Can I get Solar Panels Through the Green Deal Scheme?

The Green Deal aids people in improving the energy-saving aspects of their home with financial grants. This can be used for a number of home improvements from insulation, to double glazing, and of course, solar panels. You can use a variety of tools here to see if you are eligible for the funding and to see how you may benefit from installing these energy-saving schemes. It also provides information about how you can apply for an assessor to visit your property to determine your funding.

How Many Solar Panels Do I Need?

The number of panels you may need directly correlates with the amount of energy your home uses, coupled with the amount of space on your roof. We’ve mentioned that the typical 3-bedroom home requires between 12-16, but if you live in a larger 5-bedroom house, with more electrical appliances in use, you’re likely going to need more panels or panels with a stronger wattage. The Energy Saving Trust has a calculator tool on their website that helps people determining how much energy they use, and with those results, you can decide on which system best suits your home’s needs. You can also speak to a solar panel expert for their advice on what system is most suitable for you.

Conclusion

Solar panels are an excellent investment for a variety of reasons. The financial savings you’d gain from solar energy is enough for most people to take the plunge, but the environmental benefits are arguably more important. Solar energy has never been more affordable, attainable and useful. The number of grants and government-backed schemes also contribute to the attraction of solar energy in our homes, and this will only continue for decades to come.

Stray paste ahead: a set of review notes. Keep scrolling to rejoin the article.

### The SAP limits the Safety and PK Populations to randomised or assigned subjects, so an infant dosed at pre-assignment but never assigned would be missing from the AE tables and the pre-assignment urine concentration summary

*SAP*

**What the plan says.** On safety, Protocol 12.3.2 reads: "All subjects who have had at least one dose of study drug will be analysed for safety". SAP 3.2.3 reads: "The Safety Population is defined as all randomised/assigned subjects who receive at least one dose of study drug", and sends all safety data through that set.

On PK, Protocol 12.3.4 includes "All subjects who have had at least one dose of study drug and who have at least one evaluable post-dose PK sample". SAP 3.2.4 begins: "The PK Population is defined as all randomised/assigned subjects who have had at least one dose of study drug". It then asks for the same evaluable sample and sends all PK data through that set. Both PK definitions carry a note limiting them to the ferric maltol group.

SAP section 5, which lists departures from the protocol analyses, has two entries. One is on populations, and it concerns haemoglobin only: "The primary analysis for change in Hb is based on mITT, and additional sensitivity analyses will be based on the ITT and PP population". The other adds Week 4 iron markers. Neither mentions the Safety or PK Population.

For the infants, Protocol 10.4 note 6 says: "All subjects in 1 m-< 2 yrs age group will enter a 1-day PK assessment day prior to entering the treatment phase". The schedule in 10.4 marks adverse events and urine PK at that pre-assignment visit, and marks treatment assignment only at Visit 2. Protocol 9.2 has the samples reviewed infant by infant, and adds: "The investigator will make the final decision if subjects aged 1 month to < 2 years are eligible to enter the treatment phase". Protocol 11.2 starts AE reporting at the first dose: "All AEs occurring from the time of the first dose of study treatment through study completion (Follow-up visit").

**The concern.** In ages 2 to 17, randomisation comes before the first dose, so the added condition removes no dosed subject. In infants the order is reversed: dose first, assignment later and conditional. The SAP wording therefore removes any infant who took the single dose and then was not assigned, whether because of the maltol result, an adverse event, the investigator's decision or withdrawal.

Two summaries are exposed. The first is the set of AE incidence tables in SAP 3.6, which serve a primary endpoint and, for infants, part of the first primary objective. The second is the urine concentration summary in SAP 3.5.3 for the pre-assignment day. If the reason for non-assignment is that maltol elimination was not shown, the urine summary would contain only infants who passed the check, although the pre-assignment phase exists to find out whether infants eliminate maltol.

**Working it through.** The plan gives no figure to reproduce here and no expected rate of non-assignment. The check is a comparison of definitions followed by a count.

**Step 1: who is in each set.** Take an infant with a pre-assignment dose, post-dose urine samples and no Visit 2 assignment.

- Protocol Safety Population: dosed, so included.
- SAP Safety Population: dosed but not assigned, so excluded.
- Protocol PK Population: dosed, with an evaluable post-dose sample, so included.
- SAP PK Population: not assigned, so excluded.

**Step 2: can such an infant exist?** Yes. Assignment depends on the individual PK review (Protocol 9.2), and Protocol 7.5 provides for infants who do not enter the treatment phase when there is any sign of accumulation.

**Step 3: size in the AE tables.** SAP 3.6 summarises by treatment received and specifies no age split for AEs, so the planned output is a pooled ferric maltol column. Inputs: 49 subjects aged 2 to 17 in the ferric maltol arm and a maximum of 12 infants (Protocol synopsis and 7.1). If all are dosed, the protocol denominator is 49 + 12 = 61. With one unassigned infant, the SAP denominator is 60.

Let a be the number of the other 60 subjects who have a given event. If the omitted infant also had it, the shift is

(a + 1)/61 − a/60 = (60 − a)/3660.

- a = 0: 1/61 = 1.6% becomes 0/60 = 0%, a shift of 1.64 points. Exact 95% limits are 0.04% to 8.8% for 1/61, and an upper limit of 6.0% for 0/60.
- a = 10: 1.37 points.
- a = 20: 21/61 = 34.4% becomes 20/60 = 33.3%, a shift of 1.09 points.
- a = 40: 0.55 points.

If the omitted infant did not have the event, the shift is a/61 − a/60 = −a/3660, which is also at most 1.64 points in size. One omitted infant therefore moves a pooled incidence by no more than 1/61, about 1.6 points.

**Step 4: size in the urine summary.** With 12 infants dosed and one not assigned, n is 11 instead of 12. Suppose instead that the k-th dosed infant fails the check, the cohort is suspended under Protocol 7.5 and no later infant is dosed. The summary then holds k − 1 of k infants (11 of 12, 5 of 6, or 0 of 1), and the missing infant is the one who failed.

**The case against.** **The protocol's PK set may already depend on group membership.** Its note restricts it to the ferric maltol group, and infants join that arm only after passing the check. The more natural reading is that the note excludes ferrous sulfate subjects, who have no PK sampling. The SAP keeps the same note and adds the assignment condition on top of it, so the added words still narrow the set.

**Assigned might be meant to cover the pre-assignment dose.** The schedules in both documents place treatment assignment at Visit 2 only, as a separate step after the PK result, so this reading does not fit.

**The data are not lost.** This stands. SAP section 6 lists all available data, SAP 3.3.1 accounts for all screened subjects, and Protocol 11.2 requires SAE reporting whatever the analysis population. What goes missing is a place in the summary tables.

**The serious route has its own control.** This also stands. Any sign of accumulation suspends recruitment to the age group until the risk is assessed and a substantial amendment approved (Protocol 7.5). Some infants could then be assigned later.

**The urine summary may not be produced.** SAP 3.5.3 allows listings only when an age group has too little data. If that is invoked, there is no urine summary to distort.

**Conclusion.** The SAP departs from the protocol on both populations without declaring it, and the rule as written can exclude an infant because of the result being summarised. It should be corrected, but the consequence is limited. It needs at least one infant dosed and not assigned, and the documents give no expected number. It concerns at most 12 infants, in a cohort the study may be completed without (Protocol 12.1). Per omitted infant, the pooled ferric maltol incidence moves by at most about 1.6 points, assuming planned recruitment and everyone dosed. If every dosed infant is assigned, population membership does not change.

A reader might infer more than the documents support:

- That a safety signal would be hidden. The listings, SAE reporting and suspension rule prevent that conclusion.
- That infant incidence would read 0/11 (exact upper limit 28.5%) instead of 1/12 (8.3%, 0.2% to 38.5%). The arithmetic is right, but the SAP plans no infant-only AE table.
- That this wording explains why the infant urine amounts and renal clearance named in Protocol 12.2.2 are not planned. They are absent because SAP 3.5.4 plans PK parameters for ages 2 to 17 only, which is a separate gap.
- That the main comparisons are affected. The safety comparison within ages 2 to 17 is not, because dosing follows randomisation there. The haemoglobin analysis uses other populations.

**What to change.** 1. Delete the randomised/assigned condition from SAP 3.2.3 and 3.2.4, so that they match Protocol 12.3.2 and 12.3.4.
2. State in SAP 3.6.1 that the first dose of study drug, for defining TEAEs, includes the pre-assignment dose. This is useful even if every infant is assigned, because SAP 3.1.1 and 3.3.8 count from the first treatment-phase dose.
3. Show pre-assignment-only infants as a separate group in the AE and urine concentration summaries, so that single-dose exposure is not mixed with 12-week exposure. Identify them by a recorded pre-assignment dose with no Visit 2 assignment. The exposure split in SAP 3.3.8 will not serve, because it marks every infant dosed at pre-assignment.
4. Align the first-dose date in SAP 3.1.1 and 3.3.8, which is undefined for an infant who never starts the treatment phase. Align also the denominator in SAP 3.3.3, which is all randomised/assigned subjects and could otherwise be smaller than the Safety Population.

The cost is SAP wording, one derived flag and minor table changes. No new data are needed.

FAQs

Q: What are solar panels made from?

A: Most solar panels are made from silicon, which is also the 2nd most abundantly available material on the earth. There are new technologies in development that are experimenting with different materials, but silicon is the most common at present.

Q: How do I clean solar panels?

A: Solar panels don’t require much maintenance at all, but it helps to give them a little wipe down every so often to keep them operating at their best. Simply use a bucket of warm, soapy water and a non-abrasive sponge to gently wipe down the panels, being careful not to scratch or damage them in any way. You can attempt this yourself if you’re comfortable working atop a roof, or you can employ a contractor to carry this out for you.

Q: How long does it take to install solar panels?